“God will bless us if we divorce our mates and marry each other. It’s right there in the Bible.”
“Really?” I replied. “Please enlighten me.”
He was entangled with a woman at his church. Each was married to someone else, but now both professed undying love and devotion to the other. Each complained bitterly about their current marriages and praised God for bringing them together.
“David and Bathsheba” he said. “They committed adultery, which was wrong, but God saw their great love for each other and gave her to David as his wife. He blessed David’s life after that. He even lists Bathsheba in Matthew as one of Jesus’ ancestors. So while God is not FOR adultery, when He sees the great love a couple has for each other, He will allow them to be together and will bless their union. God will bless us just as he did them.” He did not say it smugly, just simply. The truth as far as he was concerned was so clear that there was no need for smugness.
That is when I walked him through that Bible story from first to last.
The Story, Part 1 – 2 Samuel 11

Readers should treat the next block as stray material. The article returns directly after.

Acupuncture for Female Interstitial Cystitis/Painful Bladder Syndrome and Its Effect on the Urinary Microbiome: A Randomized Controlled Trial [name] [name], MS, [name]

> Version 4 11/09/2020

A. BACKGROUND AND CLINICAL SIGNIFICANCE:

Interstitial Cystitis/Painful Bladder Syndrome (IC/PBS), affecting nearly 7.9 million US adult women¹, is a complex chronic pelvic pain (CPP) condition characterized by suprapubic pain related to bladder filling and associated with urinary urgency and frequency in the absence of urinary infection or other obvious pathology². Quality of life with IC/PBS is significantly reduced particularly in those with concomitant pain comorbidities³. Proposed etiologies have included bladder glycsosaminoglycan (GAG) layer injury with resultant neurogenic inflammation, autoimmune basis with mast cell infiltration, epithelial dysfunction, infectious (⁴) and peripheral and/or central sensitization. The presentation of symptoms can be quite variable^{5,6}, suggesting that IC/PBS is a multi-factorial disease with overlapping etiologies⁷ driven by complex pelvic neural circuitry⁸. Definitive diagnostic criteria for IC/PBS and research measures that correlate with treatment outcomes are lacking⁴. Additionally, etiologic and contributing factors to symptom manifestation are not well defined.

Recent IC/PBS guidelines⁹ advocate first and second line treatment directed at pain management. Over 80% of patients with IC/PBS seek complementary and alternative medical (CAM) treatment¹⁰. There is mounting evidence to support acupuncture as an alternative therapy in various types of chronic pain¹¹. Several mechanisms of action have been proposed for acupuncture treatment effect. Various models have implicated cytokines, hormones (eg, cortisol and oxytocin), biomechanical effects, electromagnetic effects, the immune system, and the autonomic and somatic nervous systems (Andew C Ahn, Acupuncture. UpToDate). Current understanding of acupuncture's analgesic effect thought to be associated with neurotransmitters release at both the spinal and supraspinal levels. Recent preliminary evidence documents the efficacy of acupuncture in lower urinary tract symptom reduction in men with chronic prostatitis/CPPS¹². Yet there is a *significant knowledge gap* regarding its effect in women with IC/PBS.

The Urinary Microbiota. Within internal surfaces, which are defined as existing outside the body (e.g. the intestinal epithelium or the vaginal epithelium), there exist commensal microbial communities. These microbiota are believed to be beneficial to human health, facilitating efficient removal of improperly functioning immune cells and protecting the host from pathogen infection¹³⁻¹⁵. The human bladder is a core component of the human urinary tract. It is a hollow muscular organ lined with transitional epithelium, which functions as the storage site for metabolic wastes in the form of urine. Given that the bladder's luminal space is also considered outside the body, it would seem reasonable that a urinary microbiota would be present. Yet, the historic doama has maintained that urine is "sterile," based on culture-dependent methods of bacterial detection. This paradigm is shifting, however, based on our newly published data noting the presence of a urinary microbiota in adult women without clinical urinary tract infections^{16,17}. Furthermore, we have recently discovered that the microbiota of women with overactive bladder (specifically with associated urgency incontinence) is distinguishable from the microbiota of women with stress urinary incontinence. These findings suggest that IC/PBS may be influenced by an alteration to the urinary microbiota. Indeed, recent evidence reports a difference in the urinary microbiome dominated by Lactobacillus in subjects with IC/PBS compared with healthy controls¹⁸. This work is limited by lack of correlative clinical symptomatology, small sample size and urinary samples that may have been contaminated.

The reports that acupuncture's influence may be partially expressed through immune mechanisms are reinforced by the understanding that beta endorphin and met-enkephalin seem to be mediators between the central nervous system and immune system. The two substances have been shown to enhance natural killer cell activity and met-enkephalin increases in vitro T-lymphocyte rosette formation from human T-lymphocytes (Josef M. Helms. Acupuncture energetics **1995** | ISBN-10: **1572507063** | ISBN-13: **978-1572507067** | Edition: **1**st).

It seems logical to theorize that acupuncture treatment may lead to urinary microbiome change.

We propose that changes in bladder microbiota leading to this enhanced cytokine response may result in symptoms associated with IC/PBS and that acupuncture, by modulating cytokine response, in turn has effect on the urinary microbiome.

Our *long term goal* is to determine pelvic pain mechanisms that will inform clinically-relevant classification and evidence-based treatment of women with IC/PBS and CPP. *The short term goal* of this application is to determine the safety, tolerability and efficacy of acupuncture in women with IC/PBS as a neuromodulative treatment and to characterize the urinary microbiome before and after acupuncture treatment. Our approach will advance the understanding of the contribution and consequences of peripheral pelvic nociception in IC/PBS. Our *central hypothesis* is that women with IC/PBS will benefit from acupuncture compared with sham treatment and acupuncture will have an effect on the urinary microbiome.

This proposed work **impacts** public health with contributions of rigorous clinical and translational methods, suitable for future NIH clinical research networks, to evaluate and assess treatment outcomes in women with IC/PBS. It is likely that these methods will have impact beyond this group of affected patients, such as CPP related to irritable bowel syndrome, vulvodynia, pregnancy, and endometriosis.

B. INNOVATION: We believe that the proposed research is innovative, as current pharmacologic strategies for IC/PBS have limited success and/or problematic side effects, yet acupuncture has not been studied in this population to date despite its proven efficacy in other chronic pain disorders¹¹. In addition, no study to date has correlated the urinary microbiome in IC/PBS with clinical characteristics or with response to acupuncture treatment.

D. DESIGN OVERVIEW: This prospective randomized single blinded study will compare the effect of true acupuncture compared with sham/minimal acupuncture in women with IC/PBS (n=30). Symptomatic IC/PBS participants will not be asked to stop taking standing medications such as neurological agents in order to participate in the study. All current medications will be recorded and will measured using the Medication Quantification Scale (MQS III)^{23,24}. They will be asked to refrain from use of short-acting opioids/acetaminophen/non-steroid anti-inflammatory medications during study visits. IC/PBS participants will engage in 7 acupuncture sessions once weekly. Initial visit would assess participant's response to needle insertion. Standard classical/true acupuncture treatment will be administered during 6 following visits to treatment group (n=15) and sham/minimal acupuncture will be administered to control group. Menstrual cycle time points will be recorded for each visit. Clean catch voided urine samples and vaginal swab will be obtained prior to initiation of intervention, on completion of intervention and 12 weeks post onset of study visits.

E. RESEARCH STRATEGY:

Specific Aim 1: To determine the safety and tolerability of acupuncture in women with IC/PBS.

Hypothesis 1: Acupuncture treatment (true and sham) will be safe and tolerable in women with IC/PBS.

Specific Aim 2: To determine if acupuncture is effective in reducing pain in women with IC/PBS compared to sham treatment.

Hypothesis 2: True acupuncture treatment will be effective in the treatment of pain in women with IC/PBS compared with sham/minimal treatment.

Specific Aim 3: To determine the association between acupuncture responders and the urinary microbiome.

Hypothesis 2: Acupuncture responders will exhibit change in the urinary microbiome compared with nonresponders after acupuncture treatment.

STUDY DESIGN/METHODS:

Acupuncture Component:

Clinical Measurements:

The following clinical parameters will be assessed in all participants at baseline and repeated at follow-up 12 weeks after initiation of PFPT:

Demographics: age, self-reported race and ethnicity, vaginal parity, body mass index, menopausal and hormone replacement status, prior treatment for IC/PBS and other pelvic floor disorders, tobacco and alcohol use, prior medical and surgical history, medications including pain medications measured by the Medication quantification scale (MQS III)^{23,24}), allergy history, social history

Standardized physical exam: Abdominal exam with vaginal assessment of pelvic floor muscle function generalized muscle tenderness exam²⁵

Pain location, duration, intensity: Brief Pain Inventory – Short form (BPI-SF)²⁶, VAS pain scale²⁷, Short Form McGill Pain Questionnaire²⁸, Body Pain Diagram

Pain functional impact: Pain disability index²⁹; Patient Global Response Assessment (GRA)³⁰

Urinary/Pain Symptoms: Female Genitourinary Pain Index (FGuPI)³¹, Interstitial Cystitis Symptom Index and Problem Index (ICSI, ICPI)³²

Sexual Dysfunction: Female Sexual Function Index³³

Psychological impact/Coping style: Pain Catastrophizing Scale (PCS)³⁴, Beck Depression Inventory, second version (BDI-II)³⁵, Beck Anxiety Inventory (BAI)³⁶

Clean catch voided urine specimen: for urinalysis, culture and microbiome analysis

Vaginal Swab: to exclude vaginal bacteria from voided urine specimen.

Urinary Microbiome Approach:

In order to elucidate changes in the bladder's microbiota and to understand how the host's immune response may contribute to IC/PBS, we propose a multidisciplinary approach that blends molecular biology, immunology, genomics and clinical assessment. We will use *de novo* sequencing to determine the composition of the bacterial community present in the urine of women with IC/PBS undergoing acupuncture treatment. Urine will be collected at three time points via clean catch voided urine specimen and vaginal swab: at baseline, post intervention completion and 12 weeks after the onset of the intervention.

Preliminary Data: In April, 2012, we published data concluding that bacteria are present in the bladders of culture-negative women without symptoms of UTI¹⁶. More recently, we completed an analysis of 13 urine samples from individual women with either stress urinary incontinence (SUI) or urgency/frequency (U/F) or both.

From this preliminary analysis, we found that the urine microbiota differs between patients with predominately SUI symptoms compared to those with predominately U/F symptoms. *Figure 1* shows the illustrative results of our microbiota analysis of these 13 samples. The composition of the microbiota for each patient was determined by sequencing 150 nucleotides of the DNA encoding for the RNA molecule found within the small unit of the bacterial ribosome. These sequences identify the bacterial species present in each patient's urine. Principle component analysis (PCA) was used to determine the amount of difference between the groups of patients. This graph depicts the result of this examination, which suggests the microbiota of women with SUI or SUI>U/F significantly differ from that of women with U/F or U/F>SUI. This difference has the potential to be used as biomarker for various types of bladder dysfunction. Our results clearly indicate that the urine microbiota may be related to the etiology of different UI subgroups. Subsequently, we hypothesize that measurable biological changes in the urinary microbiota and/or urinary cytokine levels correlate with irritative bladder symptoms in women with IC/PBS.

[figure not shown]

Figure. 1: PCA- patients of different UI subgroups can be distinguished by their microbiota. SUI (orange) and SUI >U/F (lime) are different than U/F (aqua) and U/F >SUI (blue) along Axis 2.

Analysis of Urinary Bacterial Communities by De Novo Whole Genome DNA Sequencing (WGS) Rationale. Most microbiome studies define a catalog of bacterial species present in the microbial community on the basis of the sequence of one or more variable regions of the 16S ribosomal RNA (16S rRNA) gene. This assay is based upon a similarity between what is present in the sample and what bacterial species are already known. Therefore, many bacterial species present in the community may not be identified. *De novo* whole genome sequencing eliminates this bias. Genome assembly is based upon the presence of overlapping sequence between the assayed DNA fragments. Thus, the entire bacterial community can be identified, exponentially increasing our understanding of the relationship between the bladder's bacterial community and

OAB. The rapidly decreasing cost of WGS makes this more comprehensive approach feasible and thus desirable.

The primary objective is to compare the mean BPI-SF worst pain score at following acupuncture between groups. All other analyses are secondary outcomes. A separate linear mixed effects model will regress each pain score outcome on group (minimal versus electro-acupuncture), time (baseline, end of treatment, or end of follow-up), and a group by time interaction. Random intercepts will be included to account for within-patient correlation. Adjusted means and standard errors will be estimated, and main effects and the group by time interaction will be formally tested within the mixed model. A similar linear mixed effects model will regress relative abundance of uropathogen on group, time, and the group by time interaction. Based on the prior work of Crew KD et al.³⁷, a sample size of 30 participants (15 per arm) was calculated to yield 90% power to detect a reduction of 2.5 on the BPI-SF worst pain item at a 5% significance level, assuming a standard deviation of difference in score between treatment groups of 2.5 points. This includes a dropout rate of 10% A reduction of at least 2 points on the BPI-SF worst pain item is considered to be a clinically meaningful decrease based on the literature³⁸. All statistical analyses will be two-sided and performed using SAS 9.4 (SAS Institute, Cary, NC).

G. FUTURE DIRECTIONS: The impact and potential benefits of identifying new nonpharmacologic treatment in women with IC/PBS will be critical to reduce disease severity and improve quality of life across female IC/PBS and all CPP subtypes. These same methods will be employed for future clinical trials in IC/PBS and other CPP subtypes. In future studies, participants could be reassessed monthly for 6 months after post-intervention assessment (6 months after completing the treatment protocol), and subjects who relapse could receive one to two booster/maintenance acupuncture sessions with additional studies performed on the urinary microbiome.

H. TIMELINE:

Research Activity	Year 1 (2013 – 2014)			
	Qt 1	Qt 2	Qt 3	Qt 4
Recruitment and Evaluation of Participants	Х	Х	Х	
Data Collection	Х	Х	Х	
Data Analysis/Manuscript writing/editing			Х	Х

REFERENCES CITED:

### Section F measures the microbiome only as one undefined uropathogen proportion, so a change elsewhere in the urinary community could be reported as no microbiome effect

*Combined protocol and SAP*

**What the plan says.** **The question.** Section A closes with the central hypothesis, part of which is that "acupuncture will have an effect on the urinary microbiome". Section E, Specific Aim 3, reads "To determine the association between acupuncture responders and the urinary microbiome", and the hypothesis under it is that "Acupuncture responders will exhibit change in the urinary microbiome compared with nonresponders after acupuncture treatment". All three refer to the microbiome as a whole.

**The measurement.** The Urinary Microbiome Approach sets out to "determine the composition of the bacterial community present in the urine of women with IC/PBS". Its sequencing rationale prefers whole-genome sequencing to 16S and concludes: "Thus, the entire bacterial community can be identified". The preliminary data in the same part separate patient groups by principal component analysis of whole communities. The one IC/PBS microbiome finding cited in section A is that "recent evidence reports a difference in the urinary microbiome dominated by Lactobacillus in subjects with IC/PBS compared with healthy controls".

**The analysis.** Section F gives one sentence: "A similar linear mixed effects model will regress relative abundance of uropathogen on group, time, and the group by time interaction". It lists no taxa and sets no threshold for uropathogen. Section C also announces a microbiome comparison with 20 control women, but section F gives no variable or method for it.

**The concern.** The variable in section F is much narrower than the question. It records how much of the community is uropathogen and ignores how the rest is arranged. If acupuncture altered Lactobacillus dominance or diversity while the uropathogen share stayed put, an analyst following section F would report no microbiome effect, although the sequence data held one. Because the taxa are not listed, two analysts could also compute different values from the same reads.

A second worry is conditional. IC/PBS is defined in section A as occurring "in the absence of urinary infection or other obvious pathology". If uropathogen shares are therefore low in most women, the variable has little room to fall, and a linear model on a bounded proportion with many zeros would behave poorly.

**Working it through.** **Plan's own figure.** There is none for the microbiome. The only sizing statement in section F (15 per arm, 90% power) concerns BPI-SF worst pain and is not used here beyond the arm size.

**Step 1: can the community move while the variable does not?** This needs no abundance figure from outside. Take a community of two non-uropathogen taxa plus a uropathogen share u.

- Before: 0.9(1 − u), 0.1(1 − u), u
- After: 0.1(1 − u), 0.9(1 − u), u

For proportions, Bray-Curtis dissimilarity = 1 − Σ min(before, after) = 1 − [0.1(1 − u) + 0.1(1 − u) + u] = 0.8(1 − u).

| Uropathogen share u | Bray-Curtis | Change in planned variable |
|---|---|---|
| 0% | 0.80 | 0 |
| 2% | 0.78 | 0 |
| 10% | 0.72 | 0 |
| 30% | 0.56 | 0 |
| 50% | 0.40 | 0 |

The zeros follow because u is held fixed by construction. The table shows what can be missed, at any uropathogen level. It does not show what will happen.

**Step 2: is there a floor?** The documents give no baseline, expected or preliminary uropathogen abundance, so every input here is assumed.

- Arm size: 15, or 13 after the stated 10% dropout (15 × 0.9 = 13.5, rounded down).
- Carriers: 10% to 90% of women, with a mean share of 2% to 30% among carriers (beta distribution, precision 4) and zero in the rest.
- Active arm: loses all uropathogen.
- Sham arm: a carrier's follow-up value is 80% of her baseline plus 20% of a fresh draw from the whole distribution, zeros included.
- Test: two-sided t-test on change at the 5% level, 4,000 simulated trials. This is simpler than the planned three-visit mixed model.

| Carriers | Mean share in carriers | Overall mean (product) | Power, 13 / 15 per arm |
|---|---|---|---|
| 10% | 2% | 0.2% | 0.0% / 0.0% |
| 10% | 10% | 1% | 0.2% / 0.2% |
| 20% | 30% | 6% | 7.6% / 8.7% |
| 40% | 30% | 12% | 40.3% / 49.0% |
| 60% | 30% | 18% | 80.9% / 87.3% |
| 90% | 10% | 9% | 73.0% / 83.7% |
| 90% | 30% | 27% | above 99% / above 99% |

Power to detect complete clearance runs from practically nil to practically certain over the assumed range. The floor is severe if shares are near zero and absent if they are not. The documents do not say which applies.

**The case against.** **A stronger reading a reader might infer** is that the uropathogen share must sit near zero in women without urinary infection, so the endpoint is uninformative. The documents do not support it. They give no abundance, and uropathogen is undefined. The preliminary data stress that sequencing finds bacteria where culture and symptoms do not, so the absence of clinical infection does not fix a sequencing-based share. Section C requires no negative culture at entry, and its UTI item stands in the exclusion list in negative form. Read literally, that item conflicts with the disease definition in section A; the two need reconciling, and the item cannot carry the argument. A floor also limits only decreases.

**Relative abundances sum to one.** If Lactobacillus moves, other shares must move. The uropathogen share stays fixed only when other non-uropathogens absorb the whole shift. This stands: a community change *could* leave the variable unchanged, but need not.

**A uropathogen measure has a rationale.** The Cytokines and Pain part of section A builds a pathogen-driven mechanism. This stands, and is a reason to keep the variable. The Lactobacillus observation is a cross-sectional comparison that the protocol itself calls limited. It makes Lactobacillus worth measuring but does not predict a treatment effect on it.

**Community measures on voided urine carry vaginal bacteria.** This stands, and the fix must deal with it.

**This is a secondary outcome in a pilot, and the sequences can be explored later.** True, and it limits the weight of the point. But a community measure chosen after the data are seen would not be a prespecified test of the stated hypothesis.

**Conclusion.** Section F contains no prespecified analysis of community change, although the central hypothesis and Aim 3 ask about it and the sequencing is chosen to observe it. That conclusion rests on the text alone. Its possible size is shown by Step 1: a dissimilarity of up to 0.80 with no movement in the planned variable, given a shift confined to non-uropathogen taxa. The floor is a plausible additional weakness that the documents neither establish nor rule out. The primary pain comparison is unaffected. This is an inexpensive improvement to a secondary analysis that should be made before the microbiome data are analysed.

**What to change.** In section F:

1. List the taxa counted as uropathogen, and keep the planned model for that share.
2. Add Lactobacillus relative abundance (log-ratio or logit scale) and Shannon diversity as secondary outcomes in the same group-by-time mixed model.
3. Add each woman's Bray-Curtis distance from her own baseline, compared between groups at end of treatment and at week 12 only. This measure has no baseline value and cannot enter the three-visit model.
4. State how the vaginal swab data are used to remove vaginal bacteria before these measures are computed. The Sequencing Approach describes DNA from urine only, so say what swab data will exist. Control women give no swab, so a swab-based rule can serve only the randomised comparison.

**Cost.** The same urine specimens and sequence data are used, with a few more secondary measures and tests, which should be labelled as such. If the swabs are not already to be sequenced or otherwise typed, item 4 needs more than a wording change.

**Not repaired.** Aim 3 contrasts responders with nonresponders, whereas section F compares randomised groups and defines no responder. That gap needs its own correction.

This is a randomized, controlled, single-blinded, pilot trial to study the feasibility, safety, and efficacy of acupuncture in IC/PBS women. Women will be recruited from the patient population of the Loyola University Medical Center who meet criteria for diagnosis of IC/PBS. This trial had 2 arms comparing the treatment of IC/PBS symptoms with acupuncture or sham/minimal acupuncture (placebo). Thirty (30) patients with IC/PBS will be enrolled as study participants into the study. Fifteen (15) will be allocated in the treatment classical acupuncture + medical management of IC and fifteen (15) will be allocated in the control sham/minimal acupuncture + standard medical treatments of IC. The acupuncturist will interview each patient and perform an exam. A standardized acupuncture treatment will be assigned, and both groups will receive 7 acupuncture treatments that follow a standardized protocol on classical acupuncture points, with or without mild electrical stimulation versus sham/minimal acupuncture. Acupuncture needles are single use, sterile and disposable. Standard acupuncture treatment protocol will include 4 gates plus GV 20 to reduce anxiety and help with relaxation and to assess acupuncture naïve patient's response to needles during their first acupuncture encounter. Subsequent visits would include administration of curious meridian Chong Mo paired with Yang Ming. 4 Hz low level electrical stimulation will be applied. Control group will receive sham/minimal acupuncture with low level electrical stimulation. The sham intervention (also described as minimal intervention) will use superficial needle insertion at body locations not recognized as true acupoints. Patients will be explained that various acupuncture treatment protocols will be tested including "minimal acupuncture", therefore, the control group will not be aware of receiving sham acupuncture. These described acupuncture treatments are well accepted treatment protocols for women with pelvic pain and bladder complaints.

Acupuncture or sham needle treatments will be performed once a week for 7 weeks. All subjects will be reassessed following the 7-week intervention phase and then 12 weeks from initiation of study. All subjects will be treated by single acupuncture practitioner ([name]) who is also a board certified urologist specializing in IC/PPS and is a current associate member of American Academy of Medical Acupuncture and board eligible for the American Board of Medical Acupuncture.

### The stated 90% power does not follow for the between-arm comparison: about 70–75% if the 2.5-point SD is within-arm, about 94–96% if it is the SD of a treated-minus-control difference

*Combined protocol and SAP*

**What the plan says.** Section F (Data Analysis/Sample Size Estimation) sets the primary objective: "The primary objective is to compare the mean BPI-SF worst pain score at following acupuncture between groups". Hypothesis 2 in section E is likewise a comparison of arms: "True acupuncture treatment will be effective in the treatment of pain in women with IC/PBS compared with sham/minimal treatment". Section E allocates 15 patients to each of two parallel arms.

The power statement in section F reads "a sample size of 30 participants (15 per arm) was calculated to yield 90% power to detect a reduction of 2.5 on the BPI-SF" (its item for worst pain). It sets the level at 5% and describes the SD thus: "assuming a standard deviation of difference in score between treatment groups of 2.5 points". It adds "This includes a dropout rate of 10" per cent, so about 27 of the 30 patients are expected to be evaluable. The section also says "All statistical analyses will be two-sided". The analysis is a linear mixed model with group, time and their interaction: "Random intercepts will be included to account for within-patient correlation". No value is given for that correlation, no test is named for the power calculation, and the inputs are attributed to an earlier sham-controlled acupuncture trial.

David sent Joab to lead Israel’s army in battle while he remained in Jerusalem. Unable to sleep, he walked on his flat roof and saw a gorgeous woman bathing in the moonlight. He sent for her. She came. They committed adultery.
When David realized that the child was his, he tried to conceal his adultery by arranging for Uriah to come give a field report. The hope was that he would spend the night with his wife and later believe the child to be his own. However, Uriah refused to go home because “The ark and Israel and Judah are staying in tents, and my commander Joab and my lord’s men are camped in the open country. How could I go to my house to eat and drink and make love to my wife? As surely as you live, I will not do such a thing!” (verse 11)
Did Uriah’s words about not enjoying the pleasure of his home because of his sense of duty and loyalty break the king’s heart? After all, David had enjoyed the pleasure of Uriah’s home. How did the mighty warrior of God react to this loyal man’s faithfulness?
David had him killed.
Difference in Reality and What This Man Wanted to Believe
This was not a love story that started badly and ended well. It is a sin story that starts badly and ends worse.
There is no indication that David and Bathsheba loved each other. A one-night-stand may possibly lead to a deeply felt relationship, but that rarely happens. (Ask the millions who have done it.) The only mention of what Bathsheba felt is in reference to hearing that her husband was dead; the Bible says she mourned for him. (verse 26) If she was similar to the people I work with, the guilt of being pregnant by another paled in comparison to her fear that God killed her husband because of her sin. (There is no indication she knew that David had Uriah murdered.) If she had been praying that she would not be caught and punished, feeling guilt over Uriah’s death would be nearly automatic.